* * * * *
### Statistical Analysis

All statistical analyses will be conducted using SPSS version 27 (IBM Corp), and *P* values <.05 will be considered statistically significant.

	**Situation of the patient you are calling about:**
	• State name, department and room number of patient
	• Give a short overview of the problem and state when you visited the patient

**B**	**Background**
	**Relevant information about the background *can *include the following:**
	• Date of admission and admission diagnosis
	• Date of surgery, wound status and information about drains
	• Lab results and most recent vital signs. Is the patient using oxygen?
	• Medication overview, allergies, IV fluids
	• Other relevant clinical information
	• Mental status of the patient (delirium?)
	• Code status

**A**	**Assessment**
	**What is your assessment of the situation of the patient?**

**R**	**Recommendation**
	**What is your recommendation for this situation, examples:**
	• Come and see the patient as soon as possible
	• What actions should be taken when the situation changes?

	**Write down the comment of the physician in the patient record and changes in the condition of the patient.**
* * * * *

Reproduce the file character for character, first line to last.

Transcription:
### Statistical Analysis

All statistical analyses will be conducted using SPSS version 27 (IBM Corp), and *P* values <.05 will be considered statistically significant.

	**Situation of the patient you are calling about:**
	• State name, department and room number of patient
	• Give a short overview of the problem and state when you visited the patient

**B**	**Background**
	**Relevant information about the background *can *include the following:**
	• Date of admission and admission diagnosis
	• Date of surgery, wound status and information about drains
	• Lab results and most recent vital signs. Is the patient using oxygen?
	• Medication overview, allergies, IV fluids
	• Other relevant clinical information
	• Mental status of the patient (delirium?)
	• Code status

**A**	**Assessment**
	**What is your assessment of the situation of the patient?**

**R**	**Recommendation**
	**What is your recommendation for this situation, examples:**
	• Come and see the patient as soon as possible
	• What actions should be taken when the situation changes?

	**Write down the comment of the physician in the patient record and changes in the condition of the patient.**